As shown in FIGS. 1 through 6 of the drawings, a shaft 40 is rotatably positioned within said container 30. The shaft 40 includes a first threading 42 and a second threading 44 that is opposite of the first threading 42. The lower portion and the upper portion of the threadings 42, 44 are connected for allowing the shaft 40 to be rotated in one direction yet still allowing the plunger member 50 to alternate moving upwardly and downwardly.

As shown in FIGS. 1 through 6 of the drawings, a bracket 28 is attached to the upper portion of the container 30 that secures a motor 20. A drive shaft 22 from the motor 20 extends through the bracket 28 and a drive pulley 24 is attached to the distal end of the drive shaft 22. An upper pulley 46 is attached to the upper end of the shaft 40 thereby allowing a belt 26 or chain to be mechanically connected between the upper pulley 46 and the drive pulley 24. A tongue 29 extends from the bracket 28 to the opposing side of the container 30 for providing additional support as best shown in FIG. 6 of the drawings.

As shown in FIGS. 1 through 6 of the drawings, a plunger member 50 is threadably positioned about the shaft 40. The plunger member 50 is formed to the interior shape of the container 30 for moving water within the container 30 outwardly through the lower slots 32, 36 a-b and the upper slots 34, 38 a-b.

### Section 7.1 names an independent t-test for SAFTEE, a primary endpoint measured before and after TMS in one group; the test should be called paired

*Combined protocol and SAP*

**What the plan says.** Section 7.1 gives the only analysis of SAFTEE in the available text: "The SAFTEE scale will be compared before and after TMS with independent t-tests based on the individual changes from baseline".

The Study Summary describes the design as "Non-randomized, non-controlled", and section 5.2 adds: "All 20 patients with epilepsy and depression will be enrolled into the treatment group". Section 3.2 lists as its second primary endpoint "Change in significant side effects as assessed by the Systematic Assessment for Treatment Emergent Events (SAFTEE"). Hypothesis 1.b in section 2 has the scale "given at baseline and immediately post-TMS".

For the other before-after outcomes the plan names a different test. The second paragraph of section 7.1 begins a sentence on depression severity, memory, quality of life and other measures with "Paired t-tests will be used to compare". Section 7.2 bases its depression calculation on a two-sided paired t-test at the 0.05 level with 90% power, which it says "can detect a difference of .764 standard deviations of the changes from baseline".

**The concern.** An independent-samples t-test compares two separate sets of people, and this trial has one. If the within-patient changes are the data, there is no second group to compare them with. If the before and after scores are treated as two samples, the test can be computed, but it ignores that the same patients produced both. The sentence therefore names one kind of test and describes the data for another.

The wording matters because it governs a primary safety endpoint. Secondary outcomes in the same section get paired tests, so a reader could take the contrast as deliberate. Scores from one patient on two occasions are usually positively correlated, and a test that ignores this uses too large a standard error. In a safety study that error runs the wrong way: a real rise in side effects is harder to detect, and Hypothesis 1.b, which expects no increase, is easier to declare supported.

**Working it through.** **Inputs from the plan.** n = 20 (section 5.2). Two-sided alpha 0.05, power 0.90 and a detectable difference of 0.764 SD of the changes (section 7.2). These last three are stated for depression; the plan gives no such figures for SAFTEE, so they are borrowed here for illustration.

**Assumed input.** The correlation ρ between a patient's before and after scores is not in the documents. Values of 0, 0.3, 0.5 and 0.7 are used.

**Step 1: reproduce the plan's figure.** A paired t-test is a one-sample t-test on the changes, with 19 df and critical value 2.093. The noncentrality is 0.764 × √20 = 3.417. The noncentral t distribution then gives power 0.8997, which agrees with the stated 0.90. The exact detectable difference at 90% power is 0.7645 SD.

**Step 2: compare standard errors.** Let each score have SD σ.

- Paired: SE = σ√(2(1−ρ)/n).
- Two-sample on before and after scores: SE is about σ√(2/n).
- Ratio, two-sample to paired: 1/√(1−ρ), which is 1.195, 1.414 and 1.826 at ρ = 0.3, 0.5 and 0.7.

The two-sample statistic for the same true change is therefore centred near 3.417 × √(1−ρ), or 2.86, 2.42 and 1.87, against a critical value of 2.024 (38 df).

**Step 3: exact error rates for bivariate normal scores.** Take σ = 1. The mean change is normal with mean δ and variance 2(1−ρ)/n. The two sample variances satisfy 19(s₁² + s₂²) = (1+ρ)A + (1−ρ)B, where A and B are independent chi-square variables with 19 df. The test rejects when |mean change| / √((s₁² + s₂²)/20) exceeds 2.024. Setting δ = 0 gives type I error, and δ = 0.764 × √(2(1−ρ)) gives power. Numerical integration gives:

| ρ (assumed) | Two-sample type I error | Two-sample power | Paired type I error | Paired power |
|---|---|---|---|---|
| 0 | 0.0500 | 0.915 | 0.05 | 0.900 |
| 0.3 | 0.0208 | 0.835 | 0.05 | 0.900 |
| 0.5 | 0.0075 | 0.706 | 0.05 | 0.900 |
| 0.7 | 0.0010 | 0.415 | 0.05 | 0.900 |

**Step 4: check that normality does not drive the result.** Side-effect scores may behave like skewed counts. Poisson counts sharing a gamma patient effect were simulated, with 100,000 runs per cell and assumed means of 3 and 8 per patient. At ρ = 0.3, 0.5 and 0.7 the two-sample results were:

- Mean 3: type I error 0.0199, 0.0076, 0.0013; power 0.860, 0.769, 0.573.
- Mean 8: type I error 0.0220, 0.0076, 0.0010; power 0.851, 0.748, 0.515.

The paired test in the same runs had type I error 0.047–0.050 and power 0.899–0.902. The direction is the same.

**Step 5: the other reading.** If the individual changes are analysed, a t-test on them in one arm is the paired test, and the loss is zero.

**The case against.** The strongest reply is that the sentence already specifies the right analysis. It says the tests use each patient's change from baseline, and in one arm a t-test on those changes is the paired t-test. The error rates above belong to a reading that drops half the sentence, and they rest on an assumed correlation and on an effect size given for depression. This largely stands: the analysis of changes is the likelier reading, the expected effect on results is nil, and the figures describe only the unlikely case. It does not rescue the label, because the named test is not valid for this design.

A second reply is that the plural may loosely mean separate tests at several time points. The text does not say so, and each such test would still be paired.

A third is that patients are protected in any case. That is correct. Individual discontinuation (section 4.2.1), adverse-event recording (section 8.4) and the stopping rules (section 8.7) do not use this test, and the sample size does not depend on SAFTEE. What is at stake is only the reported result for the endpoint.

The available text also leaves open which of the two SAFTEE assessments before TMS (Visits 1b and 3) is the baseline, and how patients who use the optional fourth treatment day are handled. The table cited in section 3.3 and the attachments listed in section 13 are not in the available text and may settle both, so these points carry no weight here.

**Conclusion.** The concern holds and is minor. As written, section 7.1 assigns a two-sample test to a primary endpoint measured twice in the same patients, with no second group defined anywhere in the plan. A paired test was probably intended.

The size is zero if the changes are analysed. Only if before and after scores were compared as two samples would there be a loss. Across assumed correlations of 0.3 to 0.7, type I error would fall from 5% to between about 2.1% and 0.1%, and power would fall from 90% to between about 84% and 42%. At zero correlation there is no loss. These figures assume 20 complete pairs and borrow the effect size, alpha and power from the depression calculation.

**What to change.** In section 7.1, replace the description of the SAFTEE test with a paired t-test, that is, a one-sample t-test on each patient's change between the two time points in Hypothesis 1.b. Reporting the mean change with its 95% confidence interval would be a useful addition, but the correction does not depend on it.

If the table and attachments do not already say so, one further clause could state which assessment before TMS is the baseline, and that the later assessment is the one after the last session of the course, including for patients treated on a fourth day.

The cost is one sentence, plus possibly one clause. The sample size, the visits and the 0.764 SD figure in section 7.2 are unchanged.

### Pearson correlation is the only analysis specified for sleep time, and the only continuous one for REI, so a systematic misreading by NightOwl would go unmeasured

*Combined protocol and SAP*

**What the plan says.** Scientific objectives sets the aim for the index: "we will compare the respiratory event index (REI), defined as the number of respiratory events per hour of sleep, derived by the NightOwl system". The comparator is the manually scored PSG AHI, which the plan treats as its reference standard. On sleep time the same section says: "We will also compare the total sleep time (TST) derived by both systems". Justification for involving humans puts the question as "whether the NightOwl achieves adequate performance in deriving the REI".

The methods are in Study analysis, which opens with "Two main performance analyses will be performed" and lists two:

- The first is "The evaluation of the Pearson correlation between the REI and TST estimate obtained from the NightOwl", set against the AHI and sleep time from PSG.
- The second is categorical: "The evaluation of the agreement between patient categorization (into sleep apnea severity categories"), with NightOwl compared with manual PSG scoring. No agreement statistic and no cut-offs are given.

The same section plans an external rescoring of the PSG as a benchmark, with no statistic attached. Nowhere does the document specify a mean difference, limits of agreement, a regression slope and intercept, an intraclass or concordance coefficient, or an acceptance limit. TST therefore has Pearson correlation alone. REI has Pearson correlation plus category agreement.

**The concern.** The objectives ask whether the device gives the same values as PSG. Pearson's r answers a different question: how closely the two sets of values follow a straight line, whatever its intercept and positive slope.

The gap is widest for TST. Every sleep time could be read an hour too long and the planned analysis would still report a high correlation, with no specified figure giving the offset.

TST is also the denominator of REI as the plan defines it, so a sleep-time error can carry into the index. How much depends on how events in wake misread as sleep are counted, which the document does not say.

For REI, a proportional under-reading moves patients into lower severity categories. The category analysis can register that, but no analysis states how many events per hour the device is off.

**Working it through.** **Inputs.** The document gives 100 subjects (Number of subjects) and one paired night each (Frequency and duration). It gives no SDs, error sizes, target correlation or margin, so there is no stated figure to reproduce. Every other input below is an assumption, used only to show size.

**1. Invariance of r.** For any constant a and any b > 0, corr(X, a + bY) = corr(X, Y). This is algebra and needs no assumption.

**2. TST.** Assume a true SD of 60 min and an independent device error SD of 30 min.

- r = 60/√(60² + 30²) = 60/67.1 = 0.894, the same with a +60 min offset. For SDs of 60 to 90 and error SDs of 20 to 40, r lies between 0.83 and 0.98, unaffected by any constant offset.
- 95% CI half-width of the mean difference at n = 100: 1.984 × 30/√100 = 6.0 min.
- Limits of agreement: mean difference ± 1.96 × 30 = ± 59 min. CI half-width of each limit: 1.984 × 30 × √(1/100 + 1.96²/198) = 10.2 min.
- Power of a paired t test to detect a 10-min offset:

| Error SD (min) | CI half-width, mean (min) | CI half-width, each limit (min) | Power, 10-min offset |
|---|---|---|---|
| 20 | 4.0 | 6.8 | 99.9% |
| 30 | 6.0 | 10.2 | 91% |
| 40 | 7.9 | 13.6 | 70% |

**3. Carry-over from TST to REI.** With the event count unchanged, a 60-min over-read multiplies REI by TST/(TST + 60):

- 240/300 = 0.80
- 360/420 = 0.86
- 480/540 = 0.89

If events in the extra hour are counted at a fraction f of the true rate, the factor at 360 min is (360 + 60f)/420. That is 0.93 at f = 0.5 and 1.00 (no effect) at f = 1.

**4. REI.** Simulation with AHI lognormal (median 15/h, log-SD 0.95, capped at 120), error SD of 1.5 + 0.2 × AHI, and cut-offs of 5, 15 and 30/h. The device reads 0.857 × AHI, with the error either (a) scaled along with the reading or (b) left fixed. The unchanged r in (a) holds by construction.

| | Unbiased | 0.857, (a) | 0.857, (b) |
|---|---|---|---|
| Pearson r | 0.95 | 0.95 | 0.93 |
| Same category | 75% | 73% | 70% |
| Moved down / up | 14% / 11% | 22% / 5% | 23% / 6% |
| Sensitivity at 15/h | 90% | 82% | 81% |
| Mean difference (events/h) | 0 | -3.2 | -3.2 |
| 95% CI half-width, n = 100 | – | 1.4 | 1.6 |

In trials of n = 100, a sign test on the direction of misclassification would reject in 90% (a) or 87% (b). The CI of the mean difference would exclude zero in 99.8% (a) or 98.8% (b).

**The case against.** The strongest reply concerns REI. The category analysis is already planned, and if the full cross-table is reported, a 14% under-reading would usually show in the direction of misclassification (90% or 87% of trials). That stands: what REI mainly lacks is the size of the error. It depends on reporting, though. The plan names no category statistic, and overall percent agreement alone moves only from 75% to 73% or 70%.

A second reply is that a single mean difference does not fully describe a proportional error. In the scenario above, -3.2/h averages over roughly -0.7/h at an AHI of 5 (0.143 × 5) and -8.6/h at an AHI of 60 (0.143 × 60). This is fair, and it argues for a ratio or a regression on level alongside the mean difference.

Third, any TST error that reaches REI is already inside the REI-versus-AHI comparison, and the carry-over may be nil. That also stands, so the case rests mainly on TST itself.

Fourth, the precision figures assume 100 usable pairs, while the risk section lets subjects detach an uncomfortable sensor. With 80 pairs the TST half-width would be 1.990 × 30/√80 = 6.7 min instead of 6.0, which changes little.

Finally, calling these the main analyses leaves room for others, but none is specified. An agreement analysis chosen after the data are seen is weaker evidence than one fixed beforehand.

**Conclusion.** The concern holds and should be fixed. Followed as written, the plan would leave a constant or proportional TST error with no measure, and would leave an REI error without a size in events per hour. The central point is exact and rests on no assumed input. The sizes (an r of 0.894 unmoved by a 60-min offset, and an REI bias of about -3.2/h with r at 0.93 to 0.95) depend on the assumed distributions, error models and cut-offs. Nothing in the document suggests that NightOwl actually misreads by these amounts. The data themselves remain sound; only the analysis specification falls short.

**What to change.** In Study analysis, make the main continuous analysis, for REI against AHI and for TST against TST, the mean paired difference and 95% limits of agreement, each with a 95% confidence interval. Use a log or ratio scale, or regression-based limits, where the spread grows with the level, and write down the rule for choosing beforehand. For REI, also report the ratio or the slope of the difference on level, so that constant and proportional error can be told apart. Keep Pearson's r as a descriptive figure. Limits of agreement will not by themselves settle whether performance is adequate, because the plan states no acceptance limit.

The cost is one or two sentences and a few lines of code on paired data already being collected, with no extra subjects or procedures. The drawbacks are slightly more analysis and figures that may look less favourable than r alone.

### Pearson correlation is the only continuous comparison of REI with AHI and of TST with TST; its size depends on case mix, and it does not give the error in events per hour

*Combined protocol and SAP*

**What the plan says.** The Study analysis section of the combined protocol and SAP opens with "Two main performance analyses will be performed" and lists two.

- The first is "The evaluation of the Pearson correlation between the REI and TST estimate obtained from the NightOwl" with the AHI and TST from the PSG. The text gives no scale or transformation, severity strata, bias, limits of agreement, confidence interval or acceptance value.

As best shown in FIG. 1 of the drawings, a plate is attached to the upper surface of the plunger member 50 about the central aperture that is positionable about the shaft 40. A slot 62 within the plate receives a key member 64 having a nub 66 extending from the key member 64 for engaging the first threading 42 and the second threading 44.

In use, the container 30 is positioned within the interior of the aquarium 12 with the motor 20 positioned outside of the aquarium 12. The user operates a power switch which causes the motor 20 to rotate the drive shaft 22 thereby causing the shaft 40 to rotate. The nub 66 of the key member 64 threadably engages the first threading 42 thereby causing the plunger member 50 to move upwardly as shown in FIG. 4. As the plunger member 50 moves upwardly, water enters the lower slots 32, 36 a-b and water exits the upper slots 34, 38 a-b as shown in FIG. 4 of the drawings. As the plunger member 50 nears the upper end of the shaft 40, the nub 66 leaves the first threading 42 and enters the second threading 44 thereby causing the plunger member 50 to enter a downward motion as shown in FIG. 5 of the drawings. As the plunger moves downwardly, water exits the lower slots 32, 36 a-b and water enters the upper slots 34, 38 a-b as shown in FIG. 5 of the drawings causing a wave motion within the water of the aquarium 12. As the plunger member 50 nears the lower end of the shaft 40, the nub 66 leaves the second threading 44 and enters the first threading 42 thereby causing the plunger member 50 to enter an upward motion again. This process continues simulating actual wave motion within the aquarium 12 until the user terminates power to the motor 20.